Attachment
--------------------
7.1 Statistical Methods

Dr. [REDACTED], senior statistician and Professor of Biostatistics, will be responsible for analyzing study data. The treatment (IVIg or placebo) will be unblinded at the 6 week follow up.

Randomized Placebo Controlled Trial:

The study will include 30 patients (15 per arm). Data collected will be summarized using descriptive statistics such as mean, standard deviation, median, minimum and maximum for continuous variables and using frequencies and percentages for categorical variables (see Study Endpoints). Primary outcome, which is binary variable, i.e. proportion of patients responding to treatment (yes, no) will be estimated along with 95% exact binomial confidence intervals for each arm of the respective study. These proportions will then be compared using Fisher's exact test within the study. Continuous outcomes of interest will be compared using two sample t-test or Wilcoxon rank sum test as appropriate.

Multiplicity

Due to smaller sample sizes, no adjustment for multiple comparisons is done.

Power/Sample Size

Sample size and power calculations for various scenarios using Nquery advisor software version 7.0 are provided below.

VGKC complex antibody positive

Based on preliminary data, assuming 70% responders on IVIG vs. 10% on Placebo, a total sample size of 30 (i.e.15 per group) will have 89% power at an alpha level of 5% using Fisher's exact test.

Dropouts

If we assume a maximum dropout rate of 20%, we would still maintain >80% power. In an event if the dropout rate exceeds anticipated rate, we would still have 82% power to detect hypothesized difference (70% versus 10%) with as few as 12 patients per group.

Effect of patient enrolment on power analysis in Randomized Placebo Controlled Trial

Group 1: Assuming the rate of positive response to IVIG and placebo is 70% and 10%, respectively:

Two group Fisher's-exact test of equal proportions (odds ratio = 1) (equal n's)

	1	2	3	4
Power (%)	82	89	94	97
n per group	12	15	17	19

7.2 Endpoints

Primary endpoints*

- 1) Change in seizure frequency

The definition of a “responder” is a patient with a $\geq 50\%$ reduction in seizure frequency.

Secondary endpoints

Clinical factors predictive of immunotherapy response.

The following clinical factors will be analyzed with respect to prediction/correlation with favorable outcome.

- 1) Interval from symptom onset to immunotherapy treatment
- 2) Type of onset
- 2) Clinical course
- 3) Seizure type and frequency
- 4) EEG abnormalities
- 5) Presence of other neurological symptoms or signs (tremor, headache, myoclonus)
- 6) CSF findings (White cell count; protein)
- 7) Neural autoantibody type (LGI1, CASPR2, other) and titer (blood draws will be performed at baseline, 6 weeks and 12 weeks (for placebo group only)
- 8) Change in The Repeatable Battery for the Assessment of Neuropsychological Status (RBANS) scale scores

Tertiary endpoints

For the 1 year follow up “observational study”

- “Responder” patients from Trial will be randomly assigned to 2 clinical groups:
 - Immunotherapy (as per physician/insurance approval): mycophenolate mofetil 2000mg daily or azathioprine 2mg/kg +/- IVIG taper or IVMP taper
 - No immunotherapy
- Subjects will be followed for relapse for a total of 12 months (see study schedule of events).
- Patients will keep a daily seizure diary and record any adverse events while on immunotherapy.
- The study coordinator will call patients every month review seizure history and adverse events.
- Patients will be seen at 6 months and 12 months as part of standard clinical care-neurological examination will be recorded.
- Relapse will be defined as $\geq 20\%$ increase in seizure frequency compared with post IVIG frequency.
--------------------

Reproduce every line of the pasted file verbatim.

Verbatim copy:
7.1 Statistical Methods

Dr. [REDACTED], senior statistician and Professor of Biostatistics, will be responsible for analyzing study data. The treatment (IVIg or placebo) will be unblinded at the 6 week follow up.

Randomized Placebo Controlled Trial:

The study will include 30 patients (15 per arm). Data collected will be summarized using descriptive statistics such as mean, standard deviation, median, minimum and maximum for continuous variables and using frequencies and percentages for categorical variables (see Study Endpoints). Primary outcome, which is binary variable, i.e. proportion of patients responding to treatment (yes, no) will be estimated along with 95% exact binomial confidence intervals for each arm of the respective study. These proportions will then be compared using Fisher's exact test within the study. Continuous outcomes of interest will be compared using two sample t-test or Wilcoxon rank sum test as appropriate.

Multiplicity

Due to smaller sample sizes, no adjustment for multiple comparisons is done.

Power/Sample Size

Sample size and power calculations for various scenarios using Nquery advisor software version 7.0 are provided below.

VGKC complex antibody positive

Based on preliminary data, assuming 70% responders on IVIG vs. 10% on Placebo, a total sample size of 30 (i.e.15 per group) will have 89% power at an alpha level of 5% using Fisher's exact test.

Dropouts

If we assume a maximum dropout rate of 20%, we would still maintain >80% power. In an event if the dropout rate exceeds anticipated rate, we would still have 82% power to detect hypothesized difference (70% versus 10%) with as few as 12 patients per group.

Effect of patient enrolment on power analysis in Randomized Placebo Controlled Trial

Group 1: Assuming the rate of positive response to IVIG and placebo is 70% and 10%, respectively:

Two group Fisher's-exact test of equal proportions (odds ratio = 1) (equal n's)

	1	2	3	4
Power (%)	82	89	94	97
n per group	12	15	17	19

7.2 Endpoints

Primary endpoints*

- 1) Change in seizure frequency

The definition of a “responder” is a patient with a $\geq 50\%$ reduction in seizure frequency.

Secondary endpoints

Clinical factors predictive of immunotherapy response.

The following clinical factors will be analyzed with respect to prediction/correlation with favorable outcome.

- 1) Interval from symptom onset to immunotherapy treatment
- 2) Type of onset
- 2) Clinical course
- 3) Seizure type and frequency
- 4) EEG abnormalities
- 5) Presence of other neurological symptoms or signs (tremor, headache, myoclonus)
- 6) CSF findings (White cell count; protein)
- 7) Neural autoantibody type (LGI1, CASPR2, other) and titer (blood draws will be performed at baseline, 6 weeks and 12 weeks (for placebo group only)
- 8) Change in The Repeatable Battery for the Assessment of Neuropsychological Status (RBANS) scale scores

Tertiary endpoints

For the 1 year follow up “observational study”

- “Responder” patients from Trial will be randomly assigned to 2 clinical groups:
 - Immunotherapy (as per physician/insurance approval): mycophenolate mofetil 2000mg daily or azathioprine 2mg/kg +/- IVIG taper or IVMP taper
 - No immunotherapy
- Subjects will be followed for relapse for a total of 12 months (see study schedule of events).
- Patients will keep a daily seizure diary and record any adverse events while on immunotherapy.
- The study coordinator will call patients every month review seizure history and adverse events.
- Patients will be seen at 6 months and 12 months as part of standard clinical care-neurological examination will be recorded.
- Relapse will be defined as $\geq 20\%$ increase in seizure frequency compared with post IVIG frequency.